taking control of your divorce

Taking Control Of Your Divorce: Shouldn’t You Be In The Driver’s Seat?

taking control of your divorce

 

“He left with no notice. I had no idea he even wanted a divorce but I will be fine. I’ve hired a divorce attorney, one with vast experience in family law and I know he will take care of me and my legal rights.”

I recently heard these words from a therapy client I’m working with. She has an attorney and, in her mind, she will be “fine.” It’s a thought process shared by many going through the divorce process. It is also the first mistake most couples going through a divorce make.

Giving over control of their welfare to someone who isn’t an expert in them and their needs.

Divorce attorneys are experts in family law. They are not experts in finance, real estate, taxes, insurance, disabilities and any other issue that may be particular to your case. They are not experts trained in how to handle the personal needs of every divorcing client they contract with.

Every divorce has its own particular issues and if you, the client isn’t in the driver’s seat your future may wind up in the ditch.

In your everyday life, how often do you give over control of how your day goes to someone else? You don’t do it in everyday life, and you shouldn’t do it during divorce. To do so will mean negative consequences for you, your spouse and your children.

The LAST thing you want is a divorce attorney and Family Court judge deciding how you will live your life once the ink dries on the divorce decree.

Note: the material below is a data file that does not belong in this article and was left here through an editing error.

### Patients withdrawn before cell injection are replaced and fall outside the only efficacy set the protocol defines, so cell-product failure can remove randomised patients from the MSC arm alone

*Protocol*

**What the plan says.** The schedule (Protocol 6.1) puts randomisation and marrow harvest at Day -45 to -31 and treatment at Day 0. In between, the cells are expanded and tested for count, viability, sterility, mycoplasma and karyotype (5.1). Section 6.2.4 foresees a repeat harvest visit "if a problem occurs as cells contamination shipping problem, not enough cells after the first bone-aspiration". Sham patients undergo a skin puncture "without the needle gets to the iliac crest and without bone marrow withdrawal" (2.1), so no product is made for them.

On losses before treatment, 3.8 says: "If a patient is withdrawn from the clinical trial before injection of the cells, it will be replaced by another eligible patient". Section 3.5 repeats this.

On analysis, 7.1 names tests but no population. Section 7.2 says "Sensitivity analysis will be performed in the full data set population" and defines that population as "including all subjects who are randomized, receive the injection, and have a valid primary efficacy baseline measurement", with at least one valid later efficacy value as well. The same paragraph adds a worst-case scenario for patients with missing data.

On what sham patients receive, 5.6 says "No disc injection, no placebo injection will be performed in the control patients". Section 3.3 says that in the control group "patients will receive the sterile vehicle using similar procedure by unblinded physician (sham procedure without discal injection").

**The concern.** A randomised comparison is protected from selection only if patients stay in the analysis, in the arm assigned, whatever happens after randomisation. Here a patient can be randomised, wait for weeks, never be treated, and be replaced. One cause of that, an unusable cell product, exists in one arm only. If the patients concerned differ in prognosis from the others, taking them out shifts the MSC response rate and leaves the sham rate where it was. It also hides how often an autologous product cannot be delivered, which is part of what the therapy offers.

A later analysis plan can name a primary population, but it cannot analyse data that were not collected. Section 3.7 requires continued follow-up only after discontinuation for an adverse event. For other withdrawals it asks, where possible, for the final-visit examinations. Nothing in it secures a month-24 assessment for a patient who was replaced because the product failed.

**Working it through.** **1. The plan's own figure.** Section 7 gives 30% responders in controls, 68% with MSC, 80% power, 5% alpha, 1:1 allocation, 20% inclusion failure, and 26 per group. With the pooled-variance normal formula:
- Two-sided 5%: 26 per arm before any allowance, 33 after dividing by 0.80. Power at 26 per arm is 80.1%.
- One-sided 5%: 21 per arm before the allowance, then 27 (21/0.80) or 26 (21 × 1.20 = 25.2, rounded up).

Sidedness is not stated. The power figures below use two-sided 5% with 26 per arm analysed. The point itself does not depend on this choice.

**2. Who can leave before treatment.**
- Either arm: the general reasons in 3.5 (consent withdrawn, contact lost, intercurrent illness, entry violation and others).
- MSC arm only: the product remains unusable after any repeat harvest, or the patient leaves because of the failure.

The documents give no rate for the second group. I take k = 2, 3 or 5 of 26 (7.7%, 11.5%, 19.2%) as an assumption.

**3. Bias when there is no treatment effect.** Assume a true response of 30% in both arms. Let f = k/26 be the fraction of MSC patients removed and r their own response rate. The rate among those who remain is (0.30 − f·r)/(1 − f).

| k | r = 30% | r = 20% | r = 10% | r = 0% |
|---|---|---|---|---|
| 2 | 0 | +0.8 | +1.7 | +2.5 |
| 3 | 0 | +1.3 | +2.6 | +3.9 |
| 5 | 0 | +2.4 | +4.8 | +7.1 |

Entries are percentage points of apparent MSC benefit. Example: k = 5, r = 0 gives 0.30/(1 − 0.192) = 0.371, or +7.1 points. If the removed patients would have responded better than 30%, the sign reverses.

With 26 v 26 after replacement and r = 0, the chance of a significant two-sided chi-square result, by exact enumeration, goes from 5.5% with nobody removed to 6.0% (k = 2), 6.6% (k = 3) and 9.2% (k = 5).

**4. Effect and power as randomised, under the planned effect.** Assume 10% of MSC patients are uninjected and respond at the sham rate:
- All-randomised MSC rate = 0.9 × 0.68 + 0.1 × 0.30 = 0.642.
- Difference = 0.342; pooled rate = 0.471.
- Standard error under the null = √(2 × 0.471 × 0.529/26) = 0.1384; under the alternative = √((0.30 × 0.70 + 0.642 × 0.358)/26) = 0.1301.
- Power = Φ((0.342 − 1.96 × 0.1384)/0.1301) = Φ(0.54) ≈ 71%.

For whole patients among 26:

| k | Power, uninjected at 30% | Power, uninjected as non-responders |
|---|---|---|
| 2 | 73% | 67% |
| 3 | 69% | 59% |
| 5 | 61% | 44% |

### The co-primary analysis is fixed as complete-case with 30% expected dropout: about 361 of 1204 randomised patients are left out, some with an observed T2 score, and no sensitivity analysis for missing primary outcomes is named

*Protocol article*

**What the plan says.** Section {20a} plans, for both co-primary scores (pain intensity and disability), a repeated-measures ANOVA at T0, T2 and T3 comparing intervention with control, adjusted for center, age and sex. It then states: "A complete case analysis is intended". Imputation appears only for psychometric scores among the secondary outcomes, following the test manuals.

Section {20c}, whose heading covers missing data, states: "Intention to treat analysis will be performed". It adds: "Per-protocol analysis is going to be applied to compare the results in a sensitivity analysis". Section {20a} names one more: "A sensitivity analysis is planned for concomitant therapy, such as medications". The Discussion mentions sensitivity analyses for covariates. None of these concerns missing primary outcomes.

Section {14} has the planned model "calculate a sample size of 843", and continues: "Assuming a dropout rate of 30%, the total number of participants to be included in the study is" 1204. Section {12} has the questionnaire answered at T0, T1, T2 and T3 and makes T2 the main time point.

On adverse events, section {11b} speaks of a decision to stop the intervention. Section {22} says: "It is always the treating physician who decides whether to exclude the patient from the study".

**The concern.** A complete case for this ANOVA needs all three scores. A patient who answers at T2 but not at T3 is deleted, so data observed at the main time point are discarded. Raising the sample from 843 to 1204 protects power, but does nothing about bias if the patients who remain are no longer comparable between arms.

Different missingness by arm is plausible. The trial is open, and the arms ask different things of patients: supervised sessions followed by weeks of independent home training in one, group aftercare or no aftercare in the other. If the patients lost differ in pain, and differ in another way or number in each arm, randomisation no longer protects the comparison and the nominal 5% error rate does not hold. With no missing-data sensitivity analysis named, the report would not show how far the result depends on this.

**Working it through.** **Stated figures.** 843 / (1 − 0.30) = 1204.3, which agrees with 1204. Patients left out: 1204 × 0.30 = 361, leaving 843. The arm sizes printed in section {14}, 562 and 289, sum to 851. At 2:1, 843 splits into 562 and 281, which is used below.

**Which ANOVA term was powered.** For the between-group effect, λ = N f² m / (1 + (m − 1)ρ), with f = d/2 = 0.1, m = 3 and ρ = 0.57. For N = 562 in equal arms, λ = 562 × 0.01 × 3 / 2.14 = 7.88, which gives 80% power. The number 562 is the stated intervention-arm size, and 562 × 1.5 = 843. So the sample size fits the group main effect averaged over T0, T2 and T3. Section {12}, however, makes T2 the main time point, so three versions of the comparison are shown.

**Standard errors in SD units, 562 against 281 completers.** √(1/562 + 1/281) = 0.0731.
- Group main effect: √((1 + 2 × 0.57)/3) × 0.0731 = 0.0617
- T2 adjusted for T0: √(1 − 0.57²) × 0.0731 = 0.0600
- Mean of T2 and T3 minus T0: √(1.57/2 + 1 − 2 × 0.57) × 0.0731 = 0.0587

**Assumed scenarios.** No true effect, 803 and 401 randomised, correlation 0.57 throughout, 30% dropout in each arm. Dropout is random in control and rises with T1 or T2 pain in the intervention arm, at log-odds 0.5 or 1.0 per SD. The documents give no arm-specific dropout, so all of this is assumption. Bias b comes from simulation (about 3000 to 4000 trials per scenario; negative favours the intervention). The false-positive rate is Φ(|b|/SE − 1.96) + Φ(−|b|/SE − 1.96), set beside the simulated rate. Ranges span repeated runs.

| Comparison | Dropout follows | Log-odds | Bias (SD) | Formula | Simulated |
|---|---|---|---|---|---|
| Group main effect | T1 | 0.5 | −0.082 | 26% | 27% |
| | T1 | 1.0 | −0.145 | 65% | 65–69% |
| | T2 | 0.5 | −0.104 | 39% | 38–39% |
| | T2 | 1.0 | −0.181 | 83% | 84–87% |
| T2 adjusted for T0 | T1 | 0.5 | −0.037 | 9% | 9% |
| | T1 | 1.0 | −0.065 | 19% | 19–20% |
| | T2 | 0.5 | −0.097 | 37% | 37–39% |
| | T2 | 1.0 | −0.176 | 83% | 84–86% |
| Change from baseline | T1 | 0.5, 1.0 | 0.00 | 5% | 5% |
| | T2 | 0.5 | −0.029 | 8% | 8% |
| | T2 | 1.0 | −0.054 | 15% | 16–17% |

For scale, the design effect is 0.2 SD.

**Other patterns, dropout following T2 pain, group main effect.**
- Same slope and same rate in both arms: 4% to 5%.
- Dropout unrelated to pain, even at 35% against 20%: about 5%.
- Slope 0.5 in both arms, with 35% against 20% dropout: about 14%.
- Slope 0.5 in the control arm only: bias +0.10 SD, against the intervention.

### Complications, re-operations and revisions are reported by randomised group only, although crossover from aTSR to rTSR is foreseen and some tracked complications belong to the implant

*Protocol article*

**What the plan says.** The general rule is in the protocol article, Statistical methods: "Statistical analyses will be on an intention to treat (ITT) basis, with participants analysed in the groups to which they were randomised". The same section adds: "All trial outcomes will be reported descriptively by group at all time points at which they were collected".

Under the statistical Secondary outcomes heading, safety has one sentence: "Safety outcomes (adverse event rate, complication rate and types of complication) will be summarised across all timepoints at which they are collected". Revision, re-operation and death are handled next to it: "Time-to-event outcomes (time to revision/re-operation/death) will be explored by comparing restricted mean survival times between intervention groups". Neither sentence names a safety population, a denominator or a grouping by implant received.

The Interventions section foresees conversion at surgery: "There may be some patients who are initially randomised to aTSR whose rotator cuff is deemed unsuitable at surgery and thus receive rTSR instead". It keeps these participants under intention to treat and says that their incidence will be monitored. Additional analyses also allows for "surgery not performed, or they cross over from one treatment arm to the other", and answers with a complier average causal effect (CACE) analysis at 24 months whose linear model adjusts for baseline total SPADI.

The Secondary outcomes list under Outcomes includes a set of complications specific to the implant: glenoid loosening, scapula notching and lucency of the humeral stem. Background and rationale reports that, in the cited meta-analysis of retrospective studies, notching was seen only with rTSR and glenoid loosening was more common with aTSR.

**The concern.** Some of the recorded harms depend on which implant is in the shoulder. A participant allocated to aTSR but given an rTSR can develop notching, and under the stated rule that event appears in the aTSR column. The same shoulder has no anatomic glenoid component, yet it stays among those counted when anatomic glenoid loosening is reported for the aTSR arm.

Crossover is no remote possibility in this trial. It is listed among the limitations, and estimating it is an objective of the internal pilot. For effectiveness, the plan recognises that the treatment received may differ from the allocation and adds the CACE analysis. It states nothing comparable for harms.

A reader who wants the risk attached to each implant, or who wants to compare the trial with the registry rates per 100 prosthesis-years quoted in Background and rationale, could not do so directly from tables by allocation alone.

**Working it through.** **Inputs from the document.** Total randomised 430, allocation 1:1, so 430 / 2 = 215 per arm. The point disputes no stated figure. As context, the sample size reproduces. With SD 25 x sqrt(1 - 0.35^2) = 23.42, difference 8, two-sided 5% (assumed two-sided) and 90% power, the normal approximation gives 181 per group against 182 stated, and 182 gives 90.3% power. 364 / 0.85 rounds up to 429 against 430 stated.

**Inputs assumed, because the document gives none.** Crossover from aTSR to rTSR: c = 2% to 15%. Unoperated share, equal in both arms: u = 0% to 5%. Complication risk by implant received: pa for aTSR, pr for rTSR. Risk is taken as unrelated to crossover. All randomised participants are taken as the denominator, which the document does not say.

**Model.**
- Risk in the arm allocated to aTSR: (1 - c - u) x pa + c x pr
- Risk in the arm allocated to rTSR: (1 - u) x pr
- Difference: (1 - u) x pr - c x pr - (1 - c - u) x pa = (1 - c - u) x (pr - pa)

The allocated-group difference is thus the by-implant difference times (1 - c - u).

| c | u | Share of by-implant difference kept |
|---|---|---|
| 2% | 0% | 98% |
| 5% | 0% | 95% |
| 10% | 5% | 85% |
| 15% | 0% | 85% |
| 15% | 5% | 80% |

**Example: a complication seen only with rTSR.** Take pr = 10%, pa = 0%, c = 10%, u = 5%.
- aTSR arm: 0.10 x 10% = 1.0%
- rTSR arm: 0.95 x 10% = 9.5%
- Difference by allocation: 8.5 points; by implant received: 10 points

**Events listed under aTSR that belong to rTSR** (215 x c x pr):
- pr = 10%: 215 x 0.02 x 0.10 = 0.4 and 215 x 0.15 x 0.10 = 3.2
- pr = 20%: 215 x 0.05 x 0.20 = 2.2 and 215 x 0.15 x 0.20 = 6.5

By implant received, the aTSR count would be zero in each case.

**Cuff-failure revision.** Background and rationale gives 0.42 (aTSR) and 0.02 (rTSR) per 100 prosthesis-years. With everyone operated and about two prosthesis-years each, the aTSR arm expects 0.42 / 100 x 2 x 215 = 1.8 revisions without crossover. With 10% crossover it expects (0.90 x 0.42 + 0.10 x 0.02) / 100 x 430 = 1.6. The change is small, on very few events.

Taking Control Of Your Divorce

Why People Give Up Control:

It’s a story I hear often. Someone has been left due to infidelity or, one or the other spouse drop the divorce bomb unexpectedly. People become angry, afraid and out to exact revenge and lose the ability to act in their own best interest.

They hire a divorce attorney; one they believe will be sympathetic to what they are experiencing and they wait for their “day in court.” In other words, most people give up control to an attorney because they are under the assumption that fairness wins out in Family Court.

If a divorce case goes to court a judge will make decisions on legally relevant facts of the case and not on what is important to you, the litigant, or what you think is right and wrong.

How To Stay In The Driver’s Seat:

1. Hire an attorney to advise you on the legal aspect of your case. Negotiate with your spouse on personal and financial issues that will affect you both post-divorce. As adults, you can drive the process and together decide what direction you go in with issues such as splitting marital assets, child custody and visitation and spousal support. It is possible to negotiate a fair divorce settlement without interference from your attorney or a Family Court judge.

2. If your attorney advises you on an issue you don’t have to take their advice. If your attorney suggests you accept a settlement offer that you don’t believe is in your best interest you have the right to explore other options. It isn’t uncommon for divorce attorneys to make mistakes or, encourage a client to accept a settlement that is not fair in an attempt to get the case off their desk. A divorce attorney is someone you consult with, they are not someone you have to allow to make decisions for you.

3. Seek outside help if you feel your attorney is in over their head. For example, if you and your spouse own a business you may want to hire a forensic accountant to advise you on how that marital asset should be split. There are many issues during divorce that may require input from an outside resource. Don’t be afraid to seek help if you aren’t sure and don’t be intimidated by an attorney who tries to limit your attempts to protect yourself.

4. Check your emotions! If you allow anger or hurt feelings to guide how you react to divorce you won’t make productive decisions. In other words, emotionally charged people rarely stay in the driver’s seat during divorce.

Take the high road, don’t allow your emotions to cause you to do anything that will one day reflect negatively upon you or have detrimental effects on your financial future.

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